“I think I’m going to throw up.”
“You can’t,” my friends said. “The puking tree is all the way back there.”
Yes indeed. Welcome to Musselman Weekend.
This is my favorite race, possibly ever and it has turned into my favorite weekend of the year. I have had absolutely horrible races here. I mean death-march type finishes during half-iron distance races where the heat on the country run course melts every single fiber of my being and I long to sit in a bathtub filled with ice for days on end. I still feel as if I have unfinished business with this half-iron course. And some day, I will return to conquer it.
No, this year, my fifth straight in Geneva, N.Y. for Musselman Triathlon Weekend, I would participate only in Saturday’s mini-Mussel sprint triathlon. This season of working on shorter distances, on speed and on fitness, has me off the 70.3 circuit and racing triathlons for fun and experience. It shouldn’t surprise me how much I can accomplish when I trust myself, when I have fun, when I stop worrying about other people in any way, shape or form. But it still does. And I suppose I’ll keep getting those lessons until they finally sink into my thick skull.
But first, on to Musselman.
One of the things I adore about this weekend is that I get to spend time with fantastic friends. It was at Musselman I reconnected with my college friend Tara. She was watching her friends (now my friends, Staci and Tracy) compete in Musselman one year and she found me as I was wandering around the swim start, looking for a place to throw up.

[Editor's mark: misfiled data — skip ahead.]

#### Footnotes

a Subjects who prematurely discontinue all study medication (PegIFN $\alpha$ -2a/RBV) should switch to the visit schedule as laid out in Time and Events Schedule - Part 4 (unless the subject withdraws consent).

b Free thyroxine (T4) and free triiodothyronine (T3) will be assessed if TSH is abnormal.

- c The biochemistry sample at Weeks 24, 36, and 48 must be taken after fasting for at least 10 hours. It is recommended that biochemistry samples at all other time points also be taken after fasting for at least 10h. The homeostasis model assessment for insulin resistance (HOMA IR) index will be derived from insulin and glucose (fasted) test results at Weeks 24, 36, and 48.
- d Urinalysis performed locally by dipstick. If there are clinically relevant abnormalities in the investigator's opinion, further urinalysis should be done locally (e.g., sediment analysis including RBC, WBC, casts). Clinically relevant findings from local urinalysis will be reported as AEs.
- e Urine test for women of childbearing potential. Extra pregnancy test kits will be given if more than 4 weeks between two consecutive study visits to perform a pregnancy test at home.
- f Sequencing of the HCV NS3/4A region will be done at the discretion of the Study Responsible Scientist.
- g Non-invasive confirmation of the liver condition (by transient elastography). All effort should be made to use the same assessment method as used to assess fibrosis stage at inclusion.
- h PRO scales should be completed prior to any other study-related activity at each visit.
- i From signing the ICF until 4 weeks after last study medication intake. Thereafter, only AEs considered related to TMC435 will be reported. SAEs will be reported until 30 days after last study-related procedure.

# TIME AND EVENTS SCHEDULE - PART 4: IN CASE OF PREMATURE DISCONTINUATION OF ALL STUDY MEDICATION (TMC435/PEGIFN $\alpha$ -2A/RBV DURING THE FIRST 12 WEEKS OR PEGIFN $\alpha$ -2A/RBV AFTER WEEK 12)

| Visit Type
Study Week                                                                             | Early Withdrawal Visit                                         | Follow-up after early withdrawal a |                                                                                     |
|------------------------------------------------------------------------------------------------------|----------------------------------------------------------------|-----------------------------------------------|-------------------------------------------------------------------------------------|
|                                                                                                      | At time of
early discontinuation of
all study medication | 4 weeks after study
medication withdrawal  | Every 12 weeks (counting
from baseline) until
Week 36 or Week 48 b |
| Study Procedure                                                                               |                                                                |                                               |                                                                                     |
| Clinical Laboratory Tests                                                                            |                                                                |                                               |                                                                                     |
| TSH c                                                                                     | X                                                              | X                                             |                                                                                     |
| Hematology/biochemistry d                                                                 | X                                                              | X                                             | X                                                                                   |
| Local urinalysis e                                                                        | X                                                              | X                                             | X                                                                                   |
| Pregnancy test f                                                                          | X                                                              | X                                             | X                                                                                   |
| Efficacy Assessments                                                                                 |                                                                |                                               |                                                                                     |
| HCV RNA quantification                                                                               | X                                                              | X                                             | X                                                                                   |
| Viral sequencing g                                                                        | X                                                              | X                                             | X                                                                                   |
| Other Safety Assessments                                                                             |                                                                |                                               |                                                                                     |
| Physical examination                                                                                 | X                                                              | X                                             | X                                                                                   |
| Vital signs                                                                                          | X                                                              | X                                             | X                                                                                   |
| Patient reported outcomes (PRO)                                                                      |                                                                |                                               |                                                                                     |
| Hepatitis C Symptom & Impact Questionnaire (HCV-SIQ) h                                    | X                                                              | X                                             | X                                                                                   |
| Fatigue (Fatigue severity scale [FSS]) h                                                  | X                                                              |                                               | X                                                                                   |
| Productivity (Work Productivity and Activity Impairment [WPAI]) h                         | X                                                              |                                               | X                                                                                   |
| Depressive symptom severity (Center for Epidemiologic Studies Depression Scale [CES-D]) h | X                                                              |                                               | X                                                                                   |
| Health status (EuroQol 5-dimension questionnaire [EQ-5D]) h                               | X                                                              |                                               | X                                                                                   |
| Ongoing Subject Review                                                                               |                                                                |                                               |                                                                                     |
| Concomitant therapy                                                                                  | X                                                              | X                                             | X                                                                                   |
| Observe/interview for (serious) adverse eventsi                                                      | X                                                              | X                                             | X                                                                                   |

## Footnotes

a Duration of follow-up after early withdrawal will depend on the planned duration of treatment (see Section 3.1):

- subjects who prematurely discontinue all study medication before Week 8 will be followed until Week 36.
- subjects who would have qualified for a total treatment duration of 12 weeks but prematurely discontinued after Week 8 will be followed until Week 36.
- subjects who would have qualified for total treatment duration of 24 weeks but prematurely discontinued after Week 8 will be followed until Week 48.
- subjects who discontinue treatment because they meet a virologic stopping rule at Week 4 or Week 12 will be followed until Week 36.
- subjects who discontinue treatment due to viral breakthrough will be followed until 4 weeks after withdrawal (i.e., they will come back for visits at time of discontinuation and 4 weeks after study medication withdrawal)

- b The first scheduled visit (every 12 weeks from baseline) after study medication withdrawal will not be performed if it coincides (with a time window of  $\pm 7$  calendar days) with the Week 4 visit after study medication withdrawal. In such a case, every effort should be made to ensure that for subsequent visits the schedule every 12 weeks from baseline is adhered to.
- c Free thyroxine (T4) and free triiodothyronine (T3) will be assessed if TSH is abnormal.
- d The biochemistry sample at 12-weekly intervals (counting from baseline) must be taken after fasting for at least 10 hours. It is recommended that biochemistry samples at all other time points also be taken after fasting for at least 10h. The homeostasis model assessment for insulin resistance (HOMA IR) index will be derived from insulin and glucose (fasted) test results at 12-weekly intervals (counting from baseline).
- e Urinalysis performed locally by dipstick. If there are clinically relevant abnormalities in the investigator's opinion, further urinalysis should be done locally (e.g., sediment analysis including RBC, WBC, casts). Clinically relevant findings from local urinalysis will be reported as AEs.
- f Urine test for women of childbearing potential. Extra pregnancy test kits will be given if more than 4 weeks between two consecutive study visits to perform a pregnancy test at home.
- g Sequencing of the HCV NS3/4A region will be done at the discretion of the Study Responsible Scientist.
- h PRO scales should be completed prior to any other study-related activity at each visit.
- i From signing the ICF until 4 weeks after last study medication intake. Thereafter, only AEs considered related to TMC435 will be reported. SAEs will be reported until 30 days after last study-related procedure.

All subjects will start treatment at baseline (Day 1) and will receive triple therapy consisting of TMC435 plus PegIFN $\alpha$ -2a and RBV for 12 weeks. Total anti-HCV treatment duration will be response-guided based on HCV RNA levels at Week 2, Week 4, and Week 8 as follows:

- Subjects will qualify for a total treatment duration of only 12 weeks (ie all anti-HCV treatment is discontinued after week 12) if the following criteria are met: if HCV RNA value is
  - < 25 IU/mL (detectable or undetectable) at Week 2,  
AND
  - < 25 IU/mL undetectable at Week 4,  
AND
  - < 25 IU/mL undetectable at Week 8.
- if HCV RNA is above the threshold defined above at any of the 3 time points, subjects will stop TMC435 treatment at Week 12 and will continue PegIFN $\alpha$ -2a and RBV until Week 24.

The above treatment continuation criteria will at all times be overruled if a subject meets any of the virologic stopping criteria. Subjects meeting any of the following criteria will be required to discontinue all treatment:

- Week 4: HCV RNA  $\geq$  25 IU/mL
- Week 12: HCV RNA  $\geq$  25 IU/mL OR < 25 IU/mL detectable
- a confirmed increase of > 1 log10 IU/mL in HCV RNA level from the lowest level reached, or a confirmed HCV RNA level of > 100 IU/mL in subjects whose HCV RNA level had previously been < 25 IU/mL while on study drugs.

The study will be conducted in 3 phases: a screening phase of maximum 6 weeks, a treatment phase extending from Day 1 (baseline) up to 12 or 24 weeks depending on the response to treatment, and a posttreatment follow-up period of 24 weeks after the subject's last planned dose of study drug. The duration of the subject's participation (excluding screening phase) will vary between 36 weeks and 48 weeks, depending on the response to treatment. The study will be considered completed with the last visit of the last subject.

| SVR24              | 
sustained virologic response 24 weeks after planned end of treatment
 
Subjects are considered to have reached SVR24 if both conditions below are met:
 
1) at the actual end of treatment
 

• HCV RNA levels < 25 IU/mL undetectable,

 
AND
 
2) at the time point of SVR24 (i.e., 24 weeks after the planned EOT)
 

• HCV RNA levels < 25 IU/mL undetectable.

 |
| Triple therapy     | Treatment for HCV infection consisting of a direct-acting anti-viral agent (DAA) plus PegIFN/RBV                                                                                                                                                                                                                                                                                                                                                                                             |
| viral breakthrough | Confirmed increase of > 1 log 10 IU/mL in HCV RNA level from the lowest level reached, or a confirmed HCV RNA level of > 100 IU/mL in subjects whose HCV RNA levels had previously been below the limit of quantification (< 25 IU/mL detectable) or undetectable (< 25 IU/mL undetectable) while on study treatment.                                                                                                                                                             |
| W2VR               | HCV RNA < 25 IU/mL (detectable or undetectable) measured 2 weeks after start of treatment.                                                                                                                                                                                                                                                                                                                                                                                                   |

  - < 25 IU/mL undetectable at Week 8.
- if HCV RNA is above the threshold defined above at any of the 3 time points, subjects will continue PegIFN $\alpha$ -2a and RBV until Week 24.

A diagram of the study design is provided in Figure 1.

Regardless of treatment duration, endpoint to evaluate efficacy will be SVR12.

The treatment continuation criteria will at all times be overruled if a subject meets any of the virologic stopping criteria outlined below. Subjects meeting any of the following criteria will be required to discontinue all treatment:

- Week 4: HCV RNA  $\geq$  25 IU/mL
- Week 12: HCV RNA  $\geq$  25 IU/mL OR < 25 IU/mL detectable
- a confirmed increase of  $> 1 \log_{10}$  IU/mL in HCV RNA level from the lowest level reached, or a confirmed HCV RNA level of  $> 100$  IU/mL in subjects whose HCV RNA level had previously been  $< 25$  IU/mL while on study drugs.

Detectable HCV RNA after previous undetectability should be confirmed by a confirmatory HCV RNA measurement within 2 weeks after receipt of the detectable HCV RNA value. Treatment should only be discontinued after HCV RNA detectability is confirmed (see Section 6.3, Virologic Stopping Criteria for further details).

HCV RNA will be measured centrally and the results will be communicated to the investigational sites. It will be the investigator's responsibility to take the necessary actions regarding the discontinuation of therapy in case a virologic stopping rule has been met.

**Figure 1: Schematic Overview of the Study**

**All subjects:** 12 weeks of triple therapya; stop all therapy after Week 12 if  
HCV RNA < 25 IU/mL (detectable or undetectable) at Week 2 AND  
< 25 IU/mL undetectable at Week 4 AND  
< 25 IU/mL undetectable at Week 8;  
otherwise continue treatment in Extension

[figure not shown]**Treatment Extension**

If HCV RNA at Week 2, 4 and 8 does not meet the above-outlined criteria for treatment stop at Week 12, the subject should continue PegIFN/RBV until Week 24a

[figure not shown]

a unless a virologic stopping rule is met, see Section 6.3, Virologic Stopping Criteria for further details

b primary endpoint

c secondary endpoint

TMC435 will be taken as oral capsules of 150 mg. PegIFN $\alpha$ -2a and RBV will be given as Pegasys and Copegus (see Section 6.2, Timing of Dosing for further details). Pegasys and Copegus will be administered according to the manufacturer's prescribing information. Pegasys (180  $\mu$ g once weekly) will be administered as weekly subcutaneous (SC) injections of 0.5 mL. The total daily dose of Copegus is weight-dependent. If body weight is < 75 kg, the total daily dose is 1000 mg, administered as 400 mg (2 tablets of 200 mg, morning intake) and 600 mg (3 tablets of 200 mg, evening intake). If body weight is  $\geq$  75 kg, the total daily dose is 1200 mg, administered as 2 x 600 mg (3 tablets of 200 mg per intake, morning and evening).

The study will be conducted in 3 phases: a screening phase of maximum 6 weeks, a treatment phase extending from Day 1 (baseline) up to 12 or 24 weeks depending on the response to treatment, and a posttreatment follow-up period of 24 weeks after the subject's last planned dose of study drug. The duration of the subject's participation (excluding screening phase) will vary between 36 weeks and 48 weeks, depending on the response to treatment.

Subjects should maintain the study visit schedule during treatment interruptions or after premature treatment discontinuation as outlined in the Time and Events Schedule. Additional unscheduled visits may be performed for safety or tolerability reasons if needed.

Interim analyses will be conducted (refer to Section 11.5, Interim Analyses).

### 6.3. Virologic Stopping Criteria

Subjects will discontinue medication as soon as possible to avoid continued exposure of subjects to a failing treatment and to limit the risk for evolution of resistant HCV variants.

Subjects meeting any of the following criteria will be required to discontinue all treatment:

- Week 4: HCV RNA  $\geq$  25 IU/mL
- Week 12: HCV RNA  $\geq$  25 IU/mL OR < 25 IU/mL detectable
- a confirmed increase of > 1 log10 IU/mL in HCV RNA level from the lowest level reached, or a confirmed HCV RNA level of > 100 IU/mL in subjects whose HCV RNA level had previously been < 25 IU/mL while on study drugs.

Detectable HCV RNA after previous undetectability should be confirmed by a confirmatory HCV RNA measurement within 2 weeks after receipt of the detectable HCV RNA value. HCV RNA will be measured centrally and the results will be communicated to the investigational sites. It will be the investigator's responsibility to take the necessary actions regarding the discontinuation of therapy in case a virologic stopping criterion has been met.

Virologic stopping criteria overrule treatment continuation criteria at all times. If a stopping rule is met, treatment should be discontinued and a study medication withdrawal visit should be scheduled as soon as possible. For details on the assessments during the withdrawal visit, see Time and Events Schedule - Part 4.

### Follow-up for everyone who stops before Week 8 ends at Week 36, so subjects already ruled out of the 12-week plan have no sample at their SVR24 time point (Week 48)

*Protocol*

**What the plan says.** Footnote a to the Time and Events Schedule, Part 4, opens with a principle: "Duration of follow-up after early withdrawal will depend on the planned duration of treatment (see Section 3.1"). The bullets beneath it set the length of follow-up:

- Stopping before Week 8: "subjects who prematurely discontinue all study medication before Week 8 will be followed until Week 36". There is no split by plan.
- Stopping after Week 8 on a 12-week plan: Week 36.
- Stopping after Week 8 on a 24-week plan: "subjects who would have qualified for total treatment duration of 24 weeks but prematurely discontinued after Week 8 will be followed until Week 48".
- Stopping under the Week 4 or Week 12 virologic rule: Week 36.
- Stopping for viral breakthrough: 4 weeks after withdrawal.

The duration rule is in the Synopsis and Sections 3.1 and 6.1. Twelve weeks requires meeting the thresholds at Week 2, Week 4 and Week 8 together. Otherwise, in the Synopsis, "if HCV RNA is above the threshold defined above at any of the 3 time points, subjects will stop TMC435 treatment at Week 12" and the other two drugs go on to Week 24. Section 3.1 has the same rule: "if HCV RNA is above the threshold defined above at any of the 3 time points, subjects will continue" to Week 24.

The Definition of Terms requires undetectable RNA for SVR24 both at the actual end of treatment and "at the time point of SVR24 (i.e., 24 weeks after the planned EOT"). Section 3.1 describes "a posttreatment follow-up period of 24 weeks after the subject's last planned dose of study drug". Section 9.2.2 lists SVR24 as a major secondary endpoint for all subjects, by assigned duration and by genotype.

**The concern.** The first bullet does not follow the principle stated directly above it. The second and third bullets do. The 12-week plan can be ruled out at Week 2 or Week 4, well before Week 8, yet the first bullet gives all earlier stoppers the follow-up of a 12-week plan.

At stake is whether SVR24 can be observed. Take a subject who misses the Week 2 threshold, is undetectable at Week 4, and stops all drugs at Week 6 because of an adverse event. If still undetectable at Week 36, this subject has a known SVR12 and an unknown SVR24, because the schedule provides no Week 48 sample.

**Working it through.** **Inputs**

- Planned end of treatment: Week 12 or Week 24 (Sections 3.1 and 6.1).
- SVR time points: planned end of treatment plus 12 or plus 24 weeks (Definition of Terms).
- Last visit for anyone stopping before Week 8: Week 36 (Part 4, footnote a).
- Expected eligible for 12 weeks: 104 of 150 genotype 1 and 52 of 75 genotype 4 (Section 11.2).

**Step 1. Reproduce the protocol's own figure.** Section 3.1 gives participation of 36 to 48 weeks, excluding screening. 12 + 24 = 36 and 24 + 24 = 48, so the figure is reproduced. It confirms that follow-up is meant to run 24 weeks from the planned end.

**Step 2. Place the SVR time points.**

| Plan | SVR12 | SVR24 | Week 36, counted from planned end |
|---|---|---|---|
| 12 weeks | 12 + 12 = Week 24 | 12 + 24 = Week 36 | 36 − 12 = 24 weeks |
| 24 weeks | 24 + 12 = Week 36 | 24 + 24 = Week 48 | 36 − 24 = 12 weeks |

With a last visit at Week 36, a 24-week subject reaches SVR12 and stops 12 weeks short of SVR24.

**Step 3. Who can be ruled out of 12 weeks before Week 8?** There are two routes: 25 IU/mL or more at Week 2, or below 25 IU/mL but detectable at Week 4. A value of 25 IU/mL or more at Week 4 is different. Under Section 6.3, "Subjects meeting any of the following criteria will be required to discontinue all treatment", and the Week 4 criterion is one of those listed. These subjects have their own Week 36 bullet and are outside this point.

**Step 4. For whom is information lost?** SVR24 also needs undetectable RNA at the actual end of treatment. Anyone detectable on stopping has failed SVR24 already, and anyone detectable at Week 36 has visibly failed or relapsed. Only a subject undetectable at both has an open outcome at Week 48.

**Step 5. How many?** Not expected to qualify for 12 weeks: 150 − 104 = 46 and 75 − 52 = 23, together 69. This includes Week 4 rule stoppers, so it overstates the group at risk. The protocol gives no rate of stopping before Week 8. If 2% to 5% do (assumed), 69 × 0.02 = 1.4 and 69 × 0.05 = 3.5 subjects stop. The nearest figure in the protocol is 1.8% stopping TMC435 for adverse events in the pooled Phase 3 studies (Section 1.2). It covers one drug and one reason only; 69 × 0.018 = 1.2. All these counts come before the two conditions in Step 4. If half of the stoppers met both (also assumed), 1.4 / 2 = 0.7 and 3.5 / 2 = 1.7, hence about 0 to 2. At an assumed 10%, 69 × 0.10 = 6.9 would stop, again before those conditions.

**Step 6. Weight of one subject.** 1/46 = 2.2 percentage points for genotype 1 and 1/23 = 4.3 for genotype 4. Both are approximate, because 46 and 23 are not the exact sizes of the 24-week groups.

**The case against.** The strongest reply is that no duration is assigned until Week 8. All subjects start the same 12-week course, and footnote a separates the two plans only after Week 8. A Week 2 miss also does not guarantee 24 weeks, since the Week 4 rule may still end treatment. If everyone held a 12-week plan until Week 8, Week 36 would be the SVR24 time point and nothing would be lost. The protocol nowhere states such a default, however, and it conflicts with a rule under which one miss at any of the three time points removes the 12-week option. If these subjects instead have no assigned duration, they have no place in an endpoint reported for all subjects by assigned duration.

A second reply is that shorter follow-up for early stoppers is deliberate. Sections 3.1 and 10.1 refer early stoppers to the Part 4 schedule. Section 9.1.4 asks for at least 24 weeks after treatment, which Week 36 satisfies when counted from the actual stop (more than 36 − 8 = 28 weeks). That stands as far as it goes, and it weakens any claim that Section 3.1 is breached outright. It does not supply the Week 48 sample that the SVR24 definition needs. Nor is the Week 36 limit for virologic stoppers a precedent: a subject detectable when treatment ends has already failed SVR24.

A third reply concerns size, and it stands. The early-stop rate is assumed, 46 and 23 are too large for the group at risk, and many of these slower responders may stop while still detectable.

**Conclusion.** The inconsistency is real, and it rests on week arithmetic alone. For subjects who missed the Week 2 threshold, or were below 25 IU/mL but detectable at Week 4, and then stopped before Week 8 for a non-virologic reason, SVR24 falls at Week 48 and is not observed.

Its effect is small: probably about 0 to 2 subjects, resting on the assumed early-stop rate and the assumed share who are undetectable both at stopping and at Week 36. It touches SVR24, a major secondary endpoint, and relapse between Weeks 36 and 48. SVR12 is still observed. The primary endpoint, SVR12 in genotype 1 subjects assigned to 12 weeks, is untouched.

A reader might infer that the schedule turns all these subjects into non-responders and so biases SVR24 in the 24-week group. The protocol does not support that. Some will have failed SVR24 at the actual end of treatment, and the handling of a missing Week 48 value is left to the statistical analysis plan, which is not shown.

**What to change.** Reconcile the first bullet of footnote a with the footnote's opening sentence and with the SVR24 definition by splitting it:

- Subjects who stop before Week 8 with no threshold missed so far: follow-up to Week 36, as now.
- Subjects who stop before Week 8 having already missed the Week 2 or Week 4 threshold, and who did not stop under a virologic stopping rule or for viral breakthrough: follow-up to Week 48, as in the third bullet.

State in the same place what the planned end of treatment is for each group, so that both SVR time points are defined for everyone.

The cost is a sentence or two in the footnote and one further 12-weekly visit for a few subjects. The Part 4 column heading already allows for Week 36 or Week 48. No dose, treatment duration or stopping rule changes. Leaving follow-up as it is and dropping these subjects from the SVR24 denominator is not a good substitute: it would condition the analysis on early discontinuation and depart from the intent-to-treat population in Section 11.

That 1.2-mile swim in Seneca Lake scares me. Actually any open water swim scares me.
A year later I had more friends who were Musselmen athletes, including John who also shared my need to vomit before an open water swim start. This is where I first learned of his designated “puking tree.” (I’m thinking there might a children’s book in there somewhere.) And over the last five years, my circle of friends at this race has grown. It feels like one big celebration of life, of happiness, of creating the life you want to live and stepping into the strongest version of yourself, the version that you hoped for, but never really believed, existed in real life.
I had no real goals for this race other than to enjoy the experience. Last weekend I raced the sprint distance at A Tri in the Buff and while the run was brutally hot and humid and my swim start was delayed by a sudden panic that I had forgotten how to swim, I still managed to turn in a personal best on the course.
This past week was filled with challenging workouts, including tempo-paced mile repeats and half marathon race-pace runs along with a strength-based boxing working with former St. Bonaventure women’s basketball superstar Jessica Jenkins. (Story on that coming soon!). As I laid on my bed in the Hobart and William Smith College dorm room I realized that my abdominal muscles were so sore that if my life depended upon completing one sit-up, I was in for some serious trouble.
Hello race morning. I spent much of the time talking to my friend Sue, a relative newbie on the triathlon scene who was experiencing her first Musselman weekend. I tried to keep her calm and positive, which helped me stay calm and positive. To a point. Once I put on my wetsuit, it was all about trying not to throw up.
That’s when my friends found me. Mary, who was also racing, came by along with our cheerleaders for the day, Corey and Marie. They reminded me the puking tree was not nearby and instructed me that that phrase of the day was “Be Boss.” That went nicely with the phrases I had written on my hand to inspire me that day: “Shut up Legs” (courtesy of professional cyclist Jens Voigt) and “mofo” (courtesy of my potty mouth).